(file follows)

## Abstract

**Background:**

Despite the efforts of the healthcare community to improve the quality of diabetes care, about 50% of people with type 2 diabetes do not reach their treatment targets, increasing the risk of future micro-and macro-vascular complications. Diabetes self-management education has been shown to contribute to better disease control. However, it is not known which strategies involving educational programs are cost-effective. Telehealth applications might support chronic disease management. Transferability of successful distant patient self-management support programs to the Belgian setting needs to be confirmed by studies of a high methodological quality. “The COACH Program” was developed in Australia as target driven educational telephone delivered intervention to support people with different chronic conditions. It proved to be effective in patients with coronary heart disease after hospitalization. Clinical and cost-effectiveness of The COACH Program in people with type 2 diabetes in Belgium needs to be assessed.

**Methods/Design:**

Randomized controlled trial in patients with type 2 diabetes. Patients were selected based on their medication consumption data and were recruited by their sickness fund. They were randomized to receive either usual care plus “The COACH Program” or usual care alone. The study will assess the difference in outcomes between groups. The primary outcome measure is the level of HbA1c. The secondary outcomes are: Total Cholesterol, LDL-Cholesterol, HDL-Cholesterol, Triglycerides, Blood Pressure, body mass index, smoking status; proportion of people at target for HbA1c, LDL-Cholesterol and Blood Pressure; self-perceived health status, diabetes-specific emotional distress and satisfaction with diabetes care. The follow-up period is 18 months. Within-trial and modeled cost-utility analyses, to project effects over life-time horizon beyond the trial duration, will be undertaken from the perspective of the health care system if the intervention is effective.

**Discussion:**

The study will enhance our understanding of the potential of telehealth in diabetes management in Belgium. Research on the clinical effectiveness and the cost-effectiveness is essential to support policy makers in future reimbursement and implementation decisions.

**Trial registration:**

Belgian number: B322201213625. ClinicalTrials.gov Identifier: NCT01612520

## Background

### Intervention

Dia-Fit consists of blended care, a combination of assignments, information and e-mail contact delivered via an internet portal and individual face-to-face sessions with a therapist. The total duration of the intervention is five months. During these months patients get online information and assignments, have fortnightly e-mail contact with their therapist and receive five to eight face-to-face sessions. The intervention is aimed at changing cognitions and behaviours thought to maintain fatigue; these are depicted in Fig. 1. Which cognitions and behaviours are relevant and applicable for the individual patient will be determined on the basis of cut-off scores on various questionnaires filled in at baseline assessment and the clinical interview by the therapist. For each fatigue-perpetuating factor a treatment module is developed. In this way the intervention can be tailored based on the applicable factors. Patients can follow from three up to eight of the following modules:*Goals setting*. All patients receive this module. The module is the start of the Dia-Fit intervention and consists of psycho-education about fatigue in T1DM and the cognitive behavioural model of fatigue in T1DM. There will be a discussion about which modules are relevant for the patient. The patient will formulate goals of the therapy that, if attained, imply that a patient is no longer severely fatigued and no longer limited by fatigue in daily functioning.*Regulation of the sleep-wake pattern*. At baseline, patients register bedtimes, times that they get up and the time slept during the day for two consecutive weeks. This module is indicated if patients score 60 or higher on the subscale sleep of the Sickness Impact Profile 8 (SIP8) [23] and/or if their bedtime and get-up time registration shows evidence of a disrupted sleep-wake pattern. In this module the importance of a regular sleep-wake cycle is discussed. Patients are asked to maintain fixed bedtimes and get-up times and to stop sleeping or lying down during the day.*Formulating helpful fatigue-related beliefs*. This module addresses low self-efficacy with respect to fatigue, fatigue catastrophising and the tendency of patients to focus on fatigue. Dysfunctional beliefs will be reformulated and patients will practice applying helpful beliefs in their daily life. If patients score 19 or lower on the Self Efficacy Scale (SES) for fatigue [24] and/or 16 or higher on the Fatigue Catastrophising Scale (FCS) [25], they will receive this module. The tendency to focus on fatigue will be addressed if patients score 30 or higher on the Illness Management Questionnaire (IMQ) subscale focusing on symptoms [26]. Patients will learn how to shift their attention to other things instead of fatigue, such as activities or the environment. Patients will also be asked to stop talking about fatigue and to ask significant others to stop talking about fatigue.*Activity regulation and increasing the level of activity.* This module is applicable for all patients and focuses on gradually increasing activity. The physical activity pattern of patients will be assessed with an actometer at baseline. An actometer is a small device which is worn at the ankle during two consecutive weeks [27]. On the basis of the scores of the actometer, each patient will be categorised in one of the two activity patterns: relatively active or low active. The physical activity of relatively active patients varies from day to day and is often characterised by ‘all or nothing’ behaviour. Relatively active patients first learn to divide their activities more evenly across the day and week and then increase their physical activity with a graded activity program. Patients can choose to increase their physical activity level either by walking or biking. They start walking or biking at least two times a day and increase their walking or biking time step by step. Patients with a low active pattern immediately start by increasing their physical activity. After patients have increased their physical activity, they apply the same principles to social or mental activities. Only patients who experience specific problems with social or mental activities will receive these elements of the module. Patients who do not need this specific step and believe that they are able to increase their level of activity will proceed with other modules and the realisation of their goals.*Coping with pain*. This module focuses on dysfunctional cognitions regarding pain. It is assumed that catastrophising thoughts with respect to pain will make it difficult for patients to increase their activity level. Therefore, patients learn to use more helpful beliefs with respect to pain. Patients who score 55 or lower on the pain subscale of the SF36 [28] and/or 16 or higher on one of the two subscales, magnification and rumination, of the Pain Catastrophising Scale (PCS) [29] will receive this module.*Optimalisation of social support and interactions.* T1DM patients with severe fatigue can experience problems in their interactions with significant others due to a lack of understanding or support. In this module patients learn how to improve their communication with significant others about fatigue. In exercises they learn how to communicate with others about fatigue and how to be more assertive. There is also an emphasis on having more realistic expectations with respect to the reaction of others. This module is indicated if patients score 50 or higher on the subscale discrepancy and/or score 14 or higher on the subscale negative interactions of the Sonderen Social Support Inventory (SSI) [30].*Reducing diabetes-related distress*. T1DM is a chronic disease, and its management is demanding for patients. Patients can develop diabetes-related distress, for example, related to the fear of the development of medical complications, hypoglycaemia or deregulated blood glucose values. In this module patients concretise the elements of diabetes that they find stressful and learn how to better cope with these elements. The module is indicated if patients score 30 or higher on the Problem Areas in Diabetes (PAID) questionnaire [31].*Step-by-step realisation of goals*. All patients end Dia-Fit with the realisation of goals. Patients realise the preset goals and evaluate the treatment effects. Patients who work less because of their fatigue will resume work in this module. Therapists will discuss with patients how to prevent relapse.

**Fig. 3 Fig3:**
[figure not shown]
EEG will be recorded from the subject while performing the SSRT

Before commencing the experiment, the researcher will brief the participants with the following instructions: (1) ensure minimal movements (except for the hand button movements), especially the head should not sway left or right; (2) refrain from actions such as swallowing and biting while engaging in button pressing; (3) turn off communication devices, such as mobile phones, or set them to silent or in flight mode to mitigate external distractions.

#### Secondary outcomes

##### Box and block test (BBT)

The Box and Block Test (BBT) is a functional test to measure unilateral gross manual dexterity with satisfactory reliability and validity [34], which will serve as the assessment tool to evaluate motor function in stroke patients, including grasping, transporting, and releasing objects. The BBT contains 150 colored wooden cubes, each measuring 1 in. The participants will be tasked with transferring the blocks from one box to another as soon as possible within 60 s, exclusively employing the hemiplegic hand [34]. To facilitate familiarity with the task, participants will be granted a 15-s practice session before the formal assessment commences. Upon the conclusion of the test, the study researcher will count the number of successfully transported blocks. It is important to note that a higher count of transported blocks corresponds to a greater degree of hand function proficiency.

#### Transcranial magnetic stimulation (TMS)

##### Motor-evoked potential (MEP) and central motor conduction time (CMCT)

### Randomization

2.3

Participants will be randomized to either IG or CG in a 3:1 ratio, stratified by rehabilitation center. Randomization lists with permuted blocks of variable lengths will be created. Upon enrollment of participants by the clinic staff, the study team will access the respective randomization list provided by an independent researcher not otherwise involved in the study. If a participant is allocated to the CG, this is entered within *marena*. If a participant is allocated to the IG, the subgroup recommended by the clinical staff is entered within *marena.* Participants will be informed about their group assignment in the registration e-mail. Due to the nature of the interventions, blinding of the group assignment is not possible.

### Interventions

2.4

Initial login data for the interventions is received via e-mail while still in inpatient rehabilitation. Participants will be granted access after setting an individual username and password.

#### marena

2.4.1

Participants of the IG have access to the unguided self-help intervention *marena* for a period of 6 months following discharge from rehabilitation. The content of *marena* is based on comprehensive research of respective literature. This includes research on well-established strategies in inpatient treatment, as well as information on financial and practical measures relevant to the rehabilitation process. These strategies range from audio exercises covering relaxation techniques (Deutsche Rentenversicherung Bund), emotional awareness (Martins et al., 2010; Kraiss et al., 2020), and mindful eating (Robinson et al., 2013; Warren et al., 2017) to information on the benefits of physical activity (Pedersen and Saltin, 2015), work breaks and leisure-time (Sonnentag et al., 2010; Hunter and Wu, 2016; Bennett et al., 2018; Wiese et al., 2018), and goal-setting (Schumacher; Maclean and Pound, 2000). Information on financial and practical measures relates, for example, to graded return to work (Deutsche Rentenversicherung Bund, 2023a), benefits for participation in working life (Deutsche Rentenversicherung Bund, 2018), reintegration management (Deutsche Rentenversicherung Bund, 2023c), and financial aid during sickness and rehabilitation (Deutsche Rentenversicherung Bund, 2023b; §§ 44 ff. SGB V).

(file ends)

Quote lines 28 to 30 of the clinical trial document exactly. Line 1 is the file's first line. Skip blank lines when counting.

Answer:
#### marena

2.4.1

Participants of the IG have access to the unguided self-help intervention *marena* for a period of 6 months following discharge from rehabilitation. The content of *marena* is based on comprehensive research of respective literature. This includes research on well-established strategies in inpatient treatment, as well as information on financial and practical measures relevant to the rehabilitation process. These strategies range from audio exercises covering relaxation techniques (Deutsche Rentenversicherung Bund), emotional awareness (Martins et al., 2010; Kraiss et al., 2020), and mindful eating (Robinson et al., 2013; Warren et al., 2017) to information on the benefits of physical activity (Pedersen and Saltin, 2015), work breaks and leisure-time (Sonnentag et al., 2010; Hunter and Wu, 2016; Bennett et al., 2018; Wiese et al., 2018), and goal-setting (Schumacher; Maclean and Pound, 2000). Information on financial and practical measures relates, for example, to graded return to work (Deutsche Rentenversicherung Bund, 2023a), benefits for participation in working life (Deutsche Rentenversicherung Bund, 2018), reintegration management (Deutsche Rentenversicherung Bund, 2023c), and financial aid during sickness and rehabilitation (Deutsche Rentenversicherung Bund, 2023b; §§ 44 ff. SGB V).